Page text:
It took time—years—but I eventually began to moderate my workouts and stop obsessing over food labels. This was partly from exhaustion—spending every day in the gym, plus working full time, and trying to have social life was unsustainable. Something had to give, and it turned out taking a day or two to rest provided a much-needed break. I also realized I could occasionally indulge in ice cream and other treats without turning into a pumpkin.
A game-changer came in 2015 when I met and started dating my wife. Burgundy wasn’t concerned about my waist size but rather about the type of husband and father I would be: Would I commit to leading our family spiritually by praying and reading scripture on my own time each day? Would I put her and our kids before myself? Would I commit to remembering that paper towels are not synonymous with dinner napkins (the latter of these three tenants is surprisingly difficult to live by; still, I press on).
Being the husband she wanted—and that God wanted for her—meant ensuring her needs were met before going to the gym or out for a run.
Four years later, our daughter was born, and since then, I’ve been even more conscious of the way I treat my body and myself. At nearly two years old, Evie sees everything around her, despite how hard I try to hide it (I’ve accepted she will never not know where the remote control is). That means the way I treat and think about my body will inform the way she treats and thinks about hers, for better or for worse.
Being the husband and father my wife and daughter need means thinking about them and their needs first thing in the morning, not my fitness regiment. While that sounds obvious and is my aspiration, occasionally, I still get nervous when I hear whispers from that 20-year-old voice saying, “You won’t be loveable if you get soft or fat.”
When that happens, I stop and remind myself that my worth to my friends, family, and God isn’t rooted in my appearance. It also helps to remember truths rooted in scripture, such as Ephesians 25, “Husbands, love your wives, just as Christ loved the church and gave Himself up for her.” This reminds me of the type of man God calls me to be. Instead of focusing on the size of my biceps, it means focusing on the needs of my wife, daughter, our friends, and our family and putting their needs and wants above my own.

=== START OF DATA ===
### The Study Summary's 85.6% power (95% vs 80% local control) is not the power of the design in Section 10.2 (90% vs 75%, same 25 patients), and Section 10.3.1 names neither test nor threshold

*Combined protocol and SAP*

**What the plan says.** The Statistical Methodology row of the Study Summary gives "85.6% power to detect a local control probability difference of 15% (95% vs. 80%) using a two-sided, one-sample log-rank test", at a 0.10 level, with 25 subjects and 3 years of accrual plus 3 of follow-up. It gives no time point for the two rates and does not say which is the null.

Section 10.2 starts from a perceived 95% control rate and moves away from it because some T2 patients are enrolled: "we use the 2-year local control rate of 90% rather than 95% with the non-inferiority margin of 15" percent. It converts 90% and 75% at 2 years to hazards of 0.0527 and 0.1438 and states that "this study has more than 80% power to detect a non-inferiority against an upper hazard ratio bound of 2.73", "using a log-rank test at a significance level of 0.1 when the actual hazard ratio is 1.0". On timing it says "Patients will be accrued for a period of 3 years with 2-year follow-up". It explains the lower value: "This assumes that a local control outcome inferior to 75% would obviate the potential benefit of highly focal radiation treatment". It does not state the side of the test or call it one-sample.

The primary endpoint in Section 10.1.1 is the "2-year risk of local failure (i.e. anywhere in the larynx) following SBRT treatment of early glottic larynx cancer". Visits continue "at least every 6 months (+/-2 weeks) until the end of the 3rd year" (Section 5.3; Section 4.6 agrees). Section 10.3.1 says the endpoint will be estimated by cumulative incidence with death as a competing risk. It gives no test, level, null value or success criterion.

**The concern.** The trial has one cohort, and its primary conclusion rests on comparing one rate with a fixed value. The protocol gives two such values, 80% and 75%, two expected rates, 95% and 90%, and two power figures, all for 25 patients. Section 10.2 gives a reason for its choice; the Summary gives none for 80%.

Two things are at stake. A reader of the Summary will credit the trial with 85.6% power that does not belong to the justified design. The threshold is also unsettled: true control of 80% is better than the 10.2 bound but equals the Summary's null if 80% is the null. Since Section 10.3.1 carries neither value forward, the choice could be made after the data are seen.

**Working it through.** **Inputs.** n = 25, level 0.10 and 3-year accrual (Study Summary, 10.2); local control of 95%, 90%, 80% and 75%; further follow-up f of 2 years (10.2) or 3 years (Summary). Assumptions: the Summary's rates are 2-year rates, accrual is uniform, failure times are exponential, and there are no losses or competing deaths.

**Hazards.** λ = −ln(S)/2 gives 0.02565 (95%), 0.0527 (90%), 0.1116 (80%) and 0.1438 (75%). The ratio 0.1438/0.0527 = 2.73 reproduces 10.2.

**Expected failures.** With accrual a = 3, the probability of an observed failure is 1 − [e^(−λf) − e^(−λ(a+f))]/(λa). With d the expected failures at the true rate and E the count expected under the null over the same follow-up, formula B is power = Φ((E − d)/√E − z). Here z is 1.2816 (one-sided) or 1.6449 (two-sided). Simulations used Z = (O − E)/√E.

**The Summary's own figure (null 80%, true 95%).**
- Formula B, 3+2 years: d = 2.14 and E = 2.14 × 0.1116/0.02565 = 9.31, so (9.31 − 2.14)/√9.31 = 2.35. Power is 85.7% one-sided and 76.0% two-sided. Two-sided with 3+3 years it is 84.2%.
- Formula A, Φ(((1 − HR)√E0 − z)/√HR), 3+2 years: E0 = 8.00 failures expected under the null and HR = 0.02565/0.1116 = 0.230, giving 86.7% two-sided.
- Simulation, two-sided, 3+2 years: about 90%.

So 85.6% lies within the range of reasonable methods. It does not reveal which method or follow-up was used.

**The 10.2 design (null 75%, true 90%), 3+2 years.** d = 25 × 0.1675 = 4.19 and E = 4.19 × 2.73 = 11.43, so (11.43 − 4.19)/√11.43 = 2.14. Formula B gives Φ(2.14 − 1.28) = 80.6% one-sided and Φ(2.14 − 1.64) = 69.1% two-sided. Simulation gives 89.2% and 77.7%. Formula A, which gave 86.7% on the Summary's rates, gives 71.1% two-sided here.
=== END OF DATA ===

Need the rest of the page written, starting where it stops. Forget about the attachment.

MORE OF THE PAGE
How to Tell You’re Working Out Compulsively
If your workout schedule is starting to feel more compulsive than cathartic, I encourage you to ask yourself a few questions:
Do I have an eating disorder? Are you obsessing overeating habits? Do people close to you wonder why you are doing that?
Why am I doing this? Is your regiment about health or training for a specific goal, or is something more abstract driving you?
What am I afraid will happen if I don’t work out today? Taking a day—or even a week—off won’t significantly set you back. If the thought of pausing makes you afraid, there’s something else there.
If you’re a Christian, a few more thoughts to consider: What does the Bible say about your worth? Where does your identity come from? What does being truly healthy really look like?
God wants us to take care of ourselves, but He doesn’t care if we have a six-pack, nor does He want our bodies to become our identity. He has bigger plans for us than that.